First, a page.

The game puts you in control of a snake-like creature called the Long Mover. Its controls are basic: move with the stick, speed up with X, slow down with O. There's also an odd wiggle move with the shoulder buttons that can give a speed boost, but it's fairly unnecessary.
At its core, Hohokum has a clear goal - free your similarly
long-tailed chums, one of which is hiding in each of the game's stages.
This goal is never explicitly explained to the player, however. That's
because it's intended more to be a game about exploration, about
studying your surroundings and figuring out what you're supposed to do
in order to proceed.
Certainly, it does what it can to make this as pleasant a task as
possible. Hohokum is a beautiful game, with adorable worlds and
characters created by artist Richard Hogg (who also worked on
Honeyslug's previous game, the WarioWare-inspired Frobisher Says on
Everything looks immaculately clean, the character designs are
endearing, and it sounds as wonderful as it looks. The beautifully
relaxing musical score comes courtesy of American indie label Ghostly
Interactive, and joins the likes of Thomas Was Alone, Journey, Braid and
The Last Of Us among the list of understated game soundtracks filling
up my iTunes.
Hohokum's whimsical stages are liberally sprinkled with gorgeous
little flourishes, from its interactive environments to the numerous
little residents of each stage who react to you in different ways.
Reach the 'farm' stage (the levels aren't explicitly named) and
you'll find row after row of little creatures tending to the land. You
can fly over the trees to make fruit appear on them, but flying past the
farm's tiny residents will scare some into hiding away inside a
lawnmower compartment (yes).
Go to the cave stage and you'll be able to explore its near darkness
by allowing a little man with a lantern to sit atop you as you plough
Perhaps the most memorable example however, and the one that best
shows off Hohokum's charm, is the funfair stage. Here you're surrounded
by little characters of all shapes and sizes, who take great pleasure in
leaping onto your tail as you ferry them around to various locations.
This stage is also the most obvious example of the actual game tucked
away underneath Hohokum's stylised worlds, and therefore the area where
it becomes clear that despite its aesthetic beauty its gameplay feels
It's clear that Hohokum is about style first and foremost, but once
that style's initial welcome eventually wears off you're left looking
for substance, and it's here where Hohokum's shortcomings come to the
As a game, it's left wanting. A lack of signposting makes for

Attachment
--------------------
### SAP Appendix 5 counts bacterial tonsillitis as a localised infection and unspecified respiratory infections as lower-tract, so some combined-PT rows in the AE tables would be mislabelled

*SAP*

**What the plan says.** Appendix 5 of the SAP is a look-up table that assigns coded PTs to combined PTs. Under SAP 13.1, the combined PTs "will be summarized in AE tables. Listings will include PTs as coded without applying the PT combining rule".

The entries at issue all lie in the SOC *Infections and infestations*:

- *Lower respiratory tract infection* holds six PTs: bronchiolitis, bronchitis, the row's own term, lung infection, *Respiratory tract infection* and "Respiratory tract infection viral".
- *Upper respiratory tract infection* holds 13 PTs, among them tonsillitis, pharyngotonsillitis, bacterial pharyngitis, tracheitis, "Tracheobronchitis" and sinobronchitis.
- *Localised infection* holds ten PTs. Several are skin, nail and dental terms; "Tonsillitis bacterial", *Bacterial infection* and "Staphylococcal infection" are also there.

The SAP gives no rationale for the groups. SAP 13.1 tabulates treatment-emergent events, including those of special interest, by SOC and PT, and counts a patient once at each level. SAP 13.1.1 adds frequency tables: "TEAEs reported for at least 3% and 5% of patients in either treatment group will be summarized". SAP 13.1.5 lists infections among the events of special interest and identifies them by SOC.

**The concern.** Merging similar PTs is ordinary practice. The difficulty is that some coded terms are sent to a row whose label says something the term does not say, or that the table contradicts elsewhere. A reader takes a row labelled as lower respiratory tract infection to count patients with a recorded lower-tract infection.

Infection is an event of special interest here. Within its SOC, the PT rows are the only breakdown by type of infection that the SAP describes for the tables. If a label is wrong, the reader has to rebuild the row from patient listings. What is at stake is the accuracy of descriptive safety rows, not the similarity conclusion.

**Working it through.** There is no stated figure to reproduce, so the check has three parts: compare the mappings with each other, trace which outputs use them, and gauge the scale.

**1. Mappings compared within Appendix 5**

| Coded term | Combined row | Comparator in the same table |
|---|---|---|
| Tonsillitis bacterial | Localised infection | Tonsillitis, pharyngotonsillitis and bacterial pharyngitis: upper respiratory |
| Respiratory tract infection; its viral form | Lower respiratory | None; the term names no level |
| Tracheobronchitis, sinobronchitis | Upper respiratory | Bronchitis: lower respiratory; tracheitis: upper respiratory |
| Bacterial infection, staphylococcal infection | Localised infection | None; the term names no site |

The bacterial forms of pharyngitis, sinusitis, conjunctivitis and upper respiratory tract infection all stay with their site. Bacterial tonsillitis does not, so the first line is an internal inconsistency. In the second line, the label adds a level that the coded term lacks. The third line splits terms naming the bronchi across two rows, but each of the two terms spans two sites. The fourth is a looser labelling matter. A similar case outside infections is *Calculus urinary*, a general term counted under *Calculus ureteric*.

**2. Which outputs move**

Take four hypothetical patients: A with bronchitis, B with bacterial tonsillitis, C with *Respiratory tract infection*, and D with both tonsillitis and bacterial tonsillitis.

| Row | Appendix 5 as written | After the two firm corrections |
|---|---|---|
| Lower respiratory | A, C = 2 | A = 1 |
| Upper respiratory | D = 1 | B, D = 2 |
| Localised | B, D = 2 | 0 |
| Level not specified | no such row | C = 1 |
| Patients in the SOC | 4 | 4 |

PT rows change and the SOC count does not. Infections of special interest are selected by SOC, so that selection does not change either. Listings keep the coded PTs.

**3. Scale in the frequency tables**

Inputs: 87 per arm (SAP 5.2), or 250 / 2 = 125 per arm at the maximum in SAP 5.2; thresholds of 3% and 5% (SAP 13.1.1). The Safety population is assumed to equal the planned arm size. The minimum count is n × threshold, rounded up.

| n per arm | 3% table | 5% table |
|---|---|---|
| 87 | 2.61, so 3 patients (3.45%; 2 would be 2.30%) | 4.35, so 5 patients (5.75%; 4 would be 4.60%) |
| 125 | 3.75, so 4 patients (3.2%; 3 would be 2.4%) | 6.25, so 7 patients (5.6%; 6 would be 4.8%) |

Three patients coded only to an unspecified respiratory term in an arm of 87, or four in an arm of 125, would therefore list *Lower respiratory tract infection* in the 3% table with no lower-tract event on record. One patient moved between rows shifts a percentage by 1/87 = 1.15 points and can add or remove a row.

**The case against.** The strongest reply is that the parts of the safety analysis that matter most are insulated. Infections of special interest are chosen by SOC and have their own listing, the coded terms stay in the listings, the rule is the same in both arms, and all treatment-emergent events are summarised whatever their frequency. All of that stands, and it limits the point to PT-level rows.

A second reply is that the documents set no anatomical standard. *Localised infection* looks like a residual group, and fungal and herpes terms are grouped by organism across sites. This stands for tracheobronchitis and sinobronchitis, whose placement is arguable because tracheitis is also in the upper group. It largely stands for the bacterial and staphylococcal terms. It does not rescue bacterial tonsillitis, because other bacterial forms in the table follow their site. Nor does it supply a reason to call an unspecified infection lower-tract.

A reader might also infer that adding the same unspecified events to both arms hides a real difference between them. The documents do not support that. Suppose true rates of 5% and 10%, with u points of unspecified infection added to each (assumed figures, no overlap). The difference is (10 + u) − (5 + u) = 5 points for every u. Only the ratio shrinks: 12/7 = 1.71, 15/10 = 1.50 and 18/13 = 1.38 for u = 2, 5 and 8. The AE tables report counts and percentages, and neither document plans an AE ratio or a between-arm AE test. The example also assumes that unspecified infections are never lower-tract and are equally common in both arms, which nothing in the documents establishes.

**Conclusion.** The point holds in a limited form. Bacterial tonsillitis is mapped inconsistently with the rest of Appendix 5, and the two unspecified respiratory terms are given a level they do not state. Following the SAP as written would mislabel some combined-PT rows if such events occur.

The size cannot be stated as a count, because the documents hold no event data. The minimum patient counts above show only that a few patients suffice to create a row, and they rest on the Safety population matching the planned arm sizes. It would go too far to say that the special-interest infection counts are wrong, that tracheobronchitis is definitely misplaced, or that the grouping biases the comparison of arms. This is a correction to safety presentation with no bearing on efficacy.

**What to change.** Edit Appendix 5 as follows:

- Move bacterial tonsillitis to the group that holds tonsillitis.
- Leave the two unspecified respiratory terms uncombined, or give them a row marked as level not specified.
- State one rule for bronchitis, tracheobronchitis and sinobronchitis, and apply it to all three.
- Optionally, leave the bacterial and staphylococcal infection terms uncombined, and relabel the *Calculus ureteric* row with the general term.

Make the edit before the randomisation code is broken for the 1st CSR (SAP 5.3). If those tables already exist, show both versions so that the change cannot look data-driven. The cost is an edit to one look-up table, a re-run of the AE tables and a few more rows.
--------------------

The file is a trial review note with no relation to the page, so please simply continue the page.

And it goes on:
trial-and-error experiments which can be frustrating, and the confusing
stage layout means you'll get lost unless you can memorise increasingly
labyrinthian world maps.
Once you do figure out what's going on, the game's puzzles are
disappointingly basic. The aforementioned funfair stage, for example,
reveals itself to be little more than a number of fetch quests - grab
this guy who's thinking about pineapples and drop him at the pineapple
statue, nab that electricity and use it to light up the fairy lights at
the top of the stage, and so on.
Because of this, Hohokum quickly becomes ho-hum, its initial
breathtaking introduction to its stylized worlds losing its impact as
you pass by for the umpteenth time, exasperated as you aimlessly wriggle
around trying to figure out where you have to go and what you have to
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In its defense, it does its best to ensure you explore the game world
with the addition of hidden eyes, which are located around each stage
and have to be collected by flying past them and making them open up.
These eyes are the most obvious game-like component - a tally of how
many you've collected on the pause screen marks the only traditional
indicator of progress in the game - but they also serve as a way of
encouraging the player to explore each area, in the hope that as they do
they'll also encounter new interactions.
But this is only a nudge in the right direction, leaving us with a
game that frustrates as often as it fascinates and nullifies many of the
positive vibes it initially sends out.
Hohokum is love at first sight - it will have you captivated for its
opening hours. And if you believe charm is more important than
challenge, you'll be enthralled throughout.
As game, however, it underperforms. The lack of signposting only
becomes more wearisome as the game progresses and the number of
'missions' left to find decreases. When you find yourself traipsing
through each area for the umpteenth time trying to figure out what's
left to do, the appeal wanes.
Priced at £9.99 / $14.99, Hohokum is ever so slightly on the
expensive side for what it offers. However, there's no denying its
beauty and therefore you should still give it a go if you're happy to
explore its beautiful, abstract worlds under the full understanding that
underneath them lies somewhat underwhelming gameplay.